image of preferential rent

Preferential rent is now the legal base rent, according to the New York 2019 rent laws. (Busa Photography/Getty Images)

In June 2019, the New York state legislature passed extensive new rent regulations that added many new protections for tenants. One of the new regulations closes a major loophole around so-called “preferential rent” — a common practice among landlords of rent-stabilized NYC apartment buildings.

What Is Preferential Rent?

According to the NYC Rent Guidelines Board, “A preferential rent is rent which an owner agrees to charge that is lower than the legal regulated rent that the owner could lawfully collect.” In other words, instead of charging the maximum rent allowed, owners or landlords choose to offer rents below the limit — perhaps because they felt the market would not support charging the maximum rent. The discounted rent on a stabilized unit is referred to as “preferential rent.”

New Regulations Make ‘Preferential Rent’ the Legal Base Rent

Under the guidelines that took effect in June 2019, preferential rents became permanent for existing tenants. This means that landlords who offered a preferential rent on a unit have to treat it as the new legal base rent for that unit, and cannot increase it to the old legal max at renewal time. If the tenant moves out, the landlord is free to charge new tenants the full legal amount.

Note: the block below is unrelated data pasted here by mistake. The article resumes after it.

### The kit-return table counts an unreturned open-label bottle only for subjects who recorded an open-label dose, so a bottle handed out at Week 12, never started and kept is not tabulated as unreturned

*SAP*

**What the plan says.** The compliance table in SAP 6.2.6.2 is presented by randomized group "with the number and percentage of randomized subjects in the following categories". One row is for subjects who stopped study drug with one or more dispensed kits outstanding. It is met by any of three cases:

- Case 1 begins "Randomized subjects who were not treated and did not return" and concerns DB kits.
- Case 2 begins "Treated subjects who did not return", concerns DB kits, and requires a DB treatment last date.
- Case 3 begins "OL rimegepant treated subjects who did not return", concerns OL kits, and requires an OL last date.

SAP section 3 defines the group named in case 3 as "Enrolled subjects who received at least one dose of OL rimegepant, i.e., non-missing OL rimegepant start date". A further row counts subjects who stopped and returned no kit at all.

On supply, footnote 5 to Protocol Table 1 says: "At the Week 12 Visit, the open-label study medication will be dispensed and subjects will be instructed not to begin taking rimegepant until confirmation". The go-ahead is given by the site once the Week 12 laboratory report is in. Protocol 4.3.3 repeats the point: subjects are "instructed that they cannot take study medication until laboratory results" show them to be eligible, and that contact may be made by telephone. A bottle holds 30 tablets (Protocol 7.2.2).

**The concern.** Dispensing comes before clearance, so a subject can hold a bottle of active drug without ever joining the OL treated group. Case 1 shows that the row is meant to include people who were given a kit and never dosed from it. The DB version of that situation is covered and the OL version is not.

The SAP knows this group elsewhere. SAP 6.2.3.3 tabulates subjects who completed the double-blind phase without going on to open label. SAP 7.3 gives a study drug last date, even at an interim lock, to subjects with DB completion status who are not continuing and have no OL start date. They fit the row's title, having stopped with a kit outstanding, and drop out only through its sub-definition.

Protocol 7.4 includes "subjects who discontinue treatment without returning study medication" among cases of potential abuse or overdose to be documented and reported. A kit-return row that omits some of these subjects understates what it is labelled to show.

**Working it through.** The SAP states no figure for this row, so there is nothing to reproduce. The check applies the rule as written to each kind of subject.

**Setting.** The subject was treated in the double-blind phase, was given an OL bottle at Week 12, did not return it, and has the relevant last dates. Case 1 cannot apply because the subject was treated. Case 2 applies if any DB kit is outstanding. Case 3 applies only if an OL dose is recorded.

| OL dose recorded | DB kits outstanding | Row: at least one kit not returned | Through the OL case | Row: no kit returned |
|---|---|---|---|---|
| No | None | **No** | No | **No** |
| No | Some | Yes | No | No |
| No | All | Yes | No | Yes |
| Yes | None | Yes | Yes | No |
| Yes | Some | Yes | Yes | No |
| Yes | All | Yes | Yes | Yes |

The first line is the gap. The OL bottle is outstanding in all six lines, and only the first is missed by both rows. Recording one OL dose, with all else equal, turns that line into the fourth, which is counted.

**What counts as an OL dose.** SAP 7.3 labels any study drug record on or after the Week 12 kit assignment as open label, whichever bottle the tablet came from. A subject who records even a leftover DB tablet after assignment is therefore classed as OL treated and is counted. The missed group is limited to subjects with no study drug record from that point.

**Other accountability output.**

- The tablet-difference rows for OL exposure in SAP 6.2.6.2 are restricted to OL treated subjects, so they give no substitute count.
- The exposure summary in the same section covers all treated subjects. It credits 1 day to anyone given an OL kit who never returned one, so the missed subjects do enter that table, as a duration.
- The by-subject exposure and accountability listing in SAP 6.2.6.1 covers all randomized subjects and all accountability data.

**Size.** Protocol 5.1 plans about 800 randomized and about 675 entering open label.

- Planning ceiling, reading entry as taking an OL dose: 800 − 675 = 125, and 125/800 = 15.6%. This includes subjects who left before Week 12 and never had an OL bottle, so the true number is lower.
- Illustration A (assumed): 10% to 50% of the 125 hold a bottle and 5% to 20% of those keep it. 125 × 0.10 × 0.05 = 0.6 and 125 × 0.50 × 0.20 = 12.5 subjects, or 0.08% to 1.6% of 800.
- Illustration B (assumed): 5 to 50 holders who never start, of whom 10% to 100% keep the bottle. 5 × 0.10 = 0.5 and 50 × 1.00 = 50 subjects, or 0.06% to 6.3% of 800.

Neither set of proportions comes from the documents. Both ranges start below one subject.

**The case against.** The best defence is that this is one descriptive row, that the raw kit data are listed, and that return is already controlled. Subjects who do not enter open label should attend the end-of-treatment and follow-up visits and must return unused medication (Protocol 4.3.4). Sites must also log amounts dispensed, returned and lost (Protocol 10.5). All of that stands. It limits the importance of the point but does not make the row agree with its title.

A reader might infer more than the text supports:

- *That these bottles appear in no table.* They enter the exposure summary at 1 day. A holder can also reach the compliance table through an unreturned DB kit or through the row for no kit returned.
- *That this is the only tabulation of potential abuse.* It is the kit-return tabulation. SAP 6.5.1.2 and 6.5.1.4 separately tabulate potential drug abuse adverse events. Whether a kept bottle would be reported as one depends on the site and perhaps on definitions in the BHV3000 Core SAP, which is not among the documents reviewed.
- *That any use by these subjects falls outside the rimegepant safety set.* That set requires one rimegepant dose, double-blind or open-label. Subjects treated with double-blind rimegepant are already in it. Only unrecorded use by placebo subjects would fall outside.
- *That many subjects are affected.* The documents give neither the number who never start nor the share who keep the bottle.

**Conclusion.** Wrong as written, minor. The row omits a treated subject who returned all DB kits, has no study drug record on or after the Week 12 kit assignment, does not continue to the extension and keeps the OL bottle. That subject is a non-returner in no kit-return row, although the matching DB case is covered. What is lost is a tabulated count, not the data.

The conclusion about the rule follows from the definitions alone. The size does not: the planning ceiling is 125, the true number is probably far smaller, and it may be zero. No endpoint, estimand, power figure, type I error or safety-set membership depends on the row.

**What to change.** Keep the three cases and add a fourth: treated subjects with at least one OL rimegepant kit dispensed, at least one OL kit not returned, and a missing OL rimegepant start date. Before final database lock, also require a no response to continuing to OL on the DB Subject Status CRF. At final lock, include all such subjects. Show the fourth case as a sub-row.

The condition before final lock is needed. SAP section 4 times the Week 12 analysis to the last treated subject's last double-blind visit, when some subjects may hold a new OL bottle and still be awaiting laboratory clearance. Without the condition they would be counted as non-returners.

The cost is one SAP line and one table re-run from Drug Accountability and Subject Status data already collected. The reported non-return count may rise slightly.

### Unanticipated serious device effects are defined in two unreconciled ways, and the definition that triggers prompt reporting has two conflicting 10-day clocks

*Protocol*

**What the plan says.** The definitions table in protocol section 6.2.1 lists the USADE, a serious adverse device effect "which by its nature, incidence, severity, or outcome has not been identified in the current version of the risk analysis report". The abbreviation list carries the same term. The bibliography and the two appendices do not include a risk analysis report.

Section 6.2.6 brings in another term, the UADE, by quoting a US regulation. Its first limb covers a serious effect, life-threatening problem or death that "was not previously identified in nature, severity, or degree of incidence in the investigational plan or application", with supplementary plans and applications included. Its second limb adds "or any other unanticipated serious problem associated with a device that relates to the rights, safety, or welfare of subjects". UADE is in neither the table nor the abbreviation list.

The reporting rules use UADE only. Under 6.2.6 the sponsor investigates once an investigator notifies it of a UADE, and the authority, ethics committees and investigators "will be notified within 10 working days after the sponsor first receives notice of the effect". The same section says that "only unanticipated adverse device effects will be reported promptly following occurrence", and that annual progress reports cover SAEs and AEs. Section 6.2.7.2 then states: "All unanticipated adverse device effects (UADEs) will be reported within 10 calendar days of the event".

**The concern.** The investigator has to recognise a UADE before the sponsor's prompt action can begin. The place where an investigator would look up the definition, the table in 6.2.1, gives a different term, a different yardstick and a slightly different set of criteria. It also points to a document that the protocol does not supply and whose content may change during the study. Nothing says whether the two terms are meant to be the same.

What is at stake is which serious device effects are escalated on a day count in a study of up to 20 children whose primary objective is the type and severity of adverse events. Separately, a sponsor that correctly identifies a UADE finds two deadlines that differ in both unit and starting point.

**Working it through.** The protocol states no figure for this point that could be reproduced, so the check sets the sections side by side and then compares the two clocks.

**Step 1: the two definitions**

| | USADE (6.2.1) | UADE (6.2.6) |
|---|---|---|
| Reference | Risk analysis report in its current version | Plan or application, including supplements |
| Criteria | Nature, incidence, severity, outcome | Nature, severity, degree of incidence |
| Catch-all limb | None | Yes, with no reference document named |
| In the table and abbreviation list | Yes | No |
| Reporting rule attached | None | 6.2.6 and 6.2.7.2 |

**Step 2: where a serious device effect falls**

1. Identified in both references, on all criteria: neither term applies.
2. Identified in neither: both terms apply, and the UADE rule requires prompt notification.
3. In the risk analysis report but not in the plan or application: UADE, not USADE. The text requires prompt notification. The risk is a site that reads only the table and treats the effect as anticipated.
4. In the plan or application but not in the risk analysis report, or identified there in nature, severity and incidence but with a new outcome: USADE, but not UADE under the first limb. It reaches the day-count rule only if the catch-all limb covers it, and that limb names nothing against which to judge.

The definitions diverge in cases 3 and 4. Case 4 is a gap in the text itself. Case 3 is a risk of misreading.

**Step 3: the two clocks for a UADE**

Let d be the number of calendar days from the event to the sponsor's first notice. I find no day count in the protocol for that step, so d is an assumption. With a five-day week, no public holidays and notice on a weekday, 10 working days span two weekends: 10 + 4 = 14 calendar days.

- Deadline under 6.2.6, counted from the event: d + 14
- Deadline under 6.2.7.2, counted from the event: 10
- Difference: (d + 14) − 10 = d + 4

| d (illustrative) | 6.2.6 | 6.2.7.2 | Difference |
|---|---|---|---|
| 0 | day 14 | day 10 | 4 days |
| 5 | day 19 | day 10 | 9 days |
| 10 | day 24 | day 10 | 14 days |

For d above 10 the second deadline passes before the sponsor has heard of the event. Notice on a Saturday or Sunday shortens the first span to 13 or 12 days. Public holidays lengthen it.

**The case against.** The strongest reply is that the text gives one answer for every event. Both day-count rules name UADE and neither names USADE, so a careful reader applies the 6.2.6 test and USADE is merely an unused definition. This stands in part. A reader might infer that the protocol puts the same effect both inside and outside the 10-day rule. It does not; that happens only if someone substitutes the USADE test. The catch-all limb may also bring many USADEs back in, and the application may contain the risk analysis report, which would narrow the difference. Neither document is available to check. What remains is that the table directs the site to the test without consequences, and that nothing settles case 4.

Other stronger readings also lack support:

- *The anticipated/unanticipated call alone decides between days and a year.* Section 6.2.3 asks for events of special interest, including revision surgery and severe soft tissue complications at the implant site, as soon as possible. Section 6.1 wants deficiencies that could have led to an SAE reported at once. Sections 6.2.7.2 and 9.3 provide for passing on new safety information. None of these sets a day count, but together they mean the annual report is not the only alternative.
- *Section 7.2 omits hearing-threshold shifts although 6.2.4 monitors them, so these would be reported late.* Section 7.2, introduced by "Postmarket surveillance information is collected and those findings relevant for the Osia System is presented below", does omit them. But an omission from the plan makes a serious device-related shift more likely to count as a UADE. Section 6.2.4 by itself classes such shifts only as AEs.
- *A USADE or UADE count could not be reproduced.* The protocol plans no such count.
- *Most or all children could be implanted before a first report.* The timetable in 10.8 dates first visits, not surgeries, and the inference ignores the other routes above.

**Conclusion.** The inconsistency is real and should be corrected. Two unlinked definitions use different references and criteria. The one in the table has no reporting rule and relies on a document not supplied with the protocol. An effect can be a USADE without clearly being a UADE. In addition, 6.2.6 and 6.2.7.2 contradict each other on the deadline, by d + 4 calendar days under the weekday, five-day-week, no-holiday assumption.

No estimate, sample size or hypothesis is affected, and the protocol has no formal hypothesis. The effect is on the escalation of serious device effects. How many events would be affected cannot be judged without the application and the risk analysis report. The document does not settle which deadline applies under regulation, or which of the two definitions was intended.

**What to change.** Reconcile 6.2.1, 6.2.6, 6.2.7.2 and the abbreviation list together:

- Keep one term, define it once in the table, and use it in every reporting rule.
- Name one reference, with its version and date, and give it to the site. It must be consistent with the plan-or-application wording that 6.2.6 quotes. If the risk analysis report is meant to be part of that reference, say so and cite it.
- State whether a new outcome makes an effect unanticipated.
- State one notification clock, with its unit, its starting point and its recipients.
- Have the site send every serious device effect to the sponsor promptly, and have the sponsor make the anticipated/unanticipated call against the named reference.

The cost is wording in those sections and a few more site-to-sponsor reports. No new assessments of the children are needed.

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More on New York’s 2019 Rent Regulations

How Does the New Law Protect Tenants?

The old preferential rents could be great for tenants who were getting a discount. But they also meant that tenants could be in for sticker shock if the landlord decided to raise the rent to the legal limit at lease renewal time. If the legal limit was close to what a tenant was already paying, the increase might not be very large. However, the difference between the preferential rent and the legal rent could be hundreds of dollars, making a rent-stabilized apartment suddenly unaffordable for its tenant.

In a 2017 investigation, ProPublica found that the documents conferring preferential rent did not always specify whether the lower rate was for one lease term or the entire tenancy, confusing tenants. It also found that, while landlords were required to set max legal rents in line with city guidelines, those rates were rarely verified to ensure compliance. Unscrupulous landlords could thus put down any figure they wanted, report it to the state, and charge it to tenants.

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How Does the New Law Affect Landlords?

Under the new laws, tenants paying preferential rent no longer face the possibility of a drastic increase at lease renewal time. For landlords, of course, the new laws mean a loss in potential revenue increases.

Where once landlords could hike the rate on preferential units substantially — and thus drastically increase their income from a particular building — they are now limited to the traditionally smaller increases approved every year by the city’s rent guidelines board, at least until the apartment becomes vacant. That’s in part why landlord groups are now suing to overturn not just the 2019 New York rent laws, but the state’s entire rent-regulation system.

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